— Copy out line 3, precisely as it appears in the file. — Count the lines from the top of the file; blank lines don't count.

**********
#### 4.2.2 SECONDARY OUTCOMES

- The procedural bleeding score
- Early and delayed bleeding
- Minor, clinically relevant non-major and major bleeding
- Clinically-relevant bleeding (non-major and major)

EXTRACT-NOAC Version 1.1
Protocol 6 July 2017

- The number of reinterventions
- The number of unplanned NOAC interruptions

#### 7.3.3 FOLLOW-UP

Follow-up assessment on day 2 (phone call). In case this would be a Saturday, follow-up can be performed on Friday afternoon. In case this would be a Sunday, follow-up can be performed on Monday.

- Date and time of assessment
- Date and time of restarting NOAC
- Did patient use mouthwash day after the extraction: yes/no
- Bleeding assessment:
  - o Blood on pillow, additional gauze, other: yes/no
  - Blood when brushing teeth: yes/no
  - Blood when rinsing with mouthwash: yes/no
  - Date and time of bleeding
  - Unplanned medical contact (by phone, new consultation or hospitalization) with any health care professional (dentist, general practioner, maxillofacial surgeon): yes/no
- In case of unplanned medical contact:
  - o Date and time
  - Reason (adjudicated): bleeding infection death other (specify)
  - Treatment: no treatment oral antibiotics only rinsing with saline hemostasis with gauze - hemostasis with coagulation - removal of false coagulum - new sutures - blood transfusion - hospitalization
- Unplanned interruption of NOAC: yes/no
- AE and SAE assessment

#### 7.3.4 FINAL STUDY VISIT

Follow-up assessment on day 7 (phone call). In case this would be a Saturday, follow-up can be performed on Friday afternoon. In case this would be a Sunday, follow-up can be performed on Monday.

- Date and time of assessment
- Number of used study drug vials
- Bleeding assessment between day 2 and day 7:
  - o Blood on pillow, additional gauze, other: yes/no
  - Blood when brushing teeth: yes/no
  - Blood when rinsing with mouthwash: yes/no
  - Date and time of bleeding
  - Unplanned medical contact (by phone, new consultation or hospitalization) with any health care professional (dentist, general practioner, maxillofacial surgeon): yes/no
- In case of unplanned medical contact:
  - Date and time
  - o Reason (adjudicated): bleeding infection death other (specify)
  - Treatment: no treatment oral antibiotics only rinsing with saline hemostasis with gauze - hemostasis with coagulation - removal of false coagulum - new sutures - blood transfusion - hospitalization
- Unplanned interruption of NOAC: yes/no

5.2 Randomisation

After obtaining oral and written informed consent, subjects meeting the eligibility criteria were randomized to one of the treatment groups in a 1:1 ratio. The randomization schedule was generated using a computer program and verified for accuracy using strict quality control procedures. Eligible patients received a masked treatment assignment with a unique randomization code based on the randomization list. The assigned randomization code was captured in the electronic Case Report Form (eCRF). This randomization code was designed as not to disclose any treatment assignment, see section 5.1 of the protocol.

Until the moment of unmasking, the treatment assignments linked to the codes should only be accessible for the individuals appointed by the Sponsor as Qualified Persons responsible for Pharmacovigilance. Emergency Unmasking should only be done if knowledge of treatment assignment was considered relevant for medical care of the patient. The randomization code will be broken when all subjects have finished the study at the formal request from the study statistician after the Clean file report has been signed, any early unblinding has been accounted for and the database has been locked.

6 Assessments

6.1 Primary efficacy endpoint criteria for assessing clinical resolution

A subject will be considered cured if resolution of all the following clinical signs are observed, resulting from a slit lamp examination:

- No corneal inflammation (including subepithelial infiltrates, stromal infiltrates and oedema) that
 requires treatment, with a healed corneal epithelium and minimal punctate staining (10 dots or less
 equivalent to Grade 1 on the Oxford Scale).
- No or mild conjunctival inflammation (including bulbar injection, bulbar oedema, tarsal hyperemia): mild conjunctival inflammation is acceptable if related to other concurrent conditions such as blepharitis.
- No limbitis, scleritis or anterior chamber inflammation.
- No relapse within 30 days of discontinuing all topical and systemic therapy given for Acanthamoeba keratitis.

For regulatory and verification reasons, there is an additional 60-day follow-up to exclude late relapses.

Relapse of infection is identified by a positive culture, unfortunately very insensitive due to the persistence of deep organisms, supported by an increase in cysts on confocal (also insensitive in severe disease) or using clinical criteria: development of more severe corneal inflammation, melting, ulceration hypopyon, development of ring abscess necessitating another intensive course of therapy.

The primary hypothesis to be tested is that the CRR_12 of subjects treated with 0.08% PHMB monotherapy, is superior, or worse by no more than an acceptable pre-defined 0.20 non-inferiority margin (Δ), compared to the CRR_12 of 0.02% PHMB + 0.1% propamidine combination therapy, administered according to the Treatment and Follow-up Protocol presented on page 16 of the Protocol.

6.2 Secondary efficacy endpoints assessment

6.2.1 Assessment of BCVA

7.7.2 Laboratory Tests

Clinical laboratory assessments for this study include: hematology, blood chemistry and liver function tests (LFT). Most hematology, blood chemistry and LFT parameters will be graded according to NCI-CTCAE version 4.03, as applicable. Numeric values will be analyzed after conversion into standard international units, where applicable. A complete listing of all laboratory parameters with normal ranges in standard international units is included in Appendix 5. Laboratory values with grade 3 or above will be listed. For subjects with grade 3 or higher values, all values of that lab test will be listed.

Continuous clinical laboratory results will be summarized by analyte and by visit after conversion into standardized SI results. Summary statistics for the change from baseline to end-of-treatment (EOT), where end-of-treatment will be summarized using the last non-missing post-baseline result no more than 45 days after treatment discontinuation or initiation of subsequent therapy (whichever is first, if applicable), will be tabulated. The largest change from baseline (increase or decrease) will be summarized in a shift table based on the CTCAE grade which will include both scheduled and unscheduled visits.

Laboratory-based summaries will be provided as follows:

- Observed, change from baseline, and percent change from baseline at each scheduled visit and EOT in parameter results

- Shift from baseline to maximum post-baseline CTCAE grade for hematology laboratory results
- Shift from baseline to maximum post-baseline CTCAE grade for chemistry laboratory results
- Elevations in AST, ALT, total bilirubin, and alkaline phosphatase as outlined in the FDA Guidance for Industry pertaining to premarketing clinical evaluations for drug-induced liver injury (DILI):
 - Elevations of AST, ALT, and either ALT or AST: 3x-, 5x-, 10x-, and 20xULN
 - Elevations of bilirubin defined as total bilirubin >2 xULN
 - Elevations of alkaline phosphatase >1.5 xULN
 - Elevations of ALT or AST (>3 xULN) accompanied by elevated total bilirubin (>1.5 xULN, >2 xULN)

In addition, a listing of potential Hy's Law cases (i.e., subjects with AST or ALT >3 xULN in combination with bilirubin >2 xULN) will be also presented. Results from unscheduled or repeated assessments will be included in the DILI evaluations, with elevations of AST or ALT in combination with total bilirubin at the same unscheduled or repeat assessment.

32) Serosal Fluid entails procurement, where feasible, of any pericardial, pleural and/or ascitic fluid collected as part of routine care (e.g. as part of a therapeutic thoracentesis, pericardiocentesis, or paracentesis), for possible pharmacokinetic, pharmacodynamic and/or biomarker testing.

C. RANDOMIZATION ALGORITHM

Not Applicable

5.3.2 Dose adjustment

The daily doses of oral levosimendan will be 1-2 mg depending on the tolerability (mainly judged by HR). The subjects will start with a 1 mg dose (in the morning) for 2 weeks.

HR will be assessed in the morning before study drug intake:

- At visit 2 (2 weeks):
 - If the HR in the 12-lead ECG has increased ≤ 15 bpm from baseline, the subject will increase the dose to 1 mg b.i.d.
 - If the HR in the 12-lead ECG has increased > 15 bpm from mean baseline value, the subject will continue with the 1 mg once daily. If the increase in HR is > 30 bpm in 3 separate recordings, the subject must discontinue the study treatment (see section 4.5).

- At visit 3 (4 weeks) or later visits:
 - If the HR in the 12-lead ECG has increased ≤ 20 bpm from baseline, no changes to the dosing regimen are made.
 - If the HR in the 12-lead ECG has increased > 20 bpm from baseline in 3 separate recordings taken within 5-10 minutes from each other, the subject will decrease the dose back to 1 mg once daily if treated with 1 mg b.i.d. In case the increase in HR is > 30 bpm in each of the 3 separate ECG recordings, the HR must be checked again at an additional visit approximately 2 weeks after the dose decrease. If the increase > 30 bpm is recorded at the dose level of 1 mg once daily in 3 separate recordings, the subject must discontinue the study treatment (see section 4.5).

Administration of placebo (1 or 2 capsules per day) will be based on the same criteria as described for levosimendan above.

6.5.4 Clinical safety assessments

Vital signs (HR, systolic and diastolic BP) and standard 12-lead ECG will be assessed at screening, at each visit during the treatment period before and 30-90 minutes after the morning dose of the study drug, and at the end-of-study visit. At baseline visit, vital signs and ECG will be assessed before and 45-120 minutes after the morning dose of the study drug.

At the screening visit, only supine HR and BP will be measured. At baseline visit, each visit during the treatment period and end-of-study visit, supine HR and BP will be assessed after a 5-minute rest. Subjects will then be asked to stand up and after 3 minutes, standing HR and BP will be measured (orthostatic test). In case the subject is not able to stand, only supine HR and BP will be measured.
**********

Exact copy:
- Early and delayed bleeding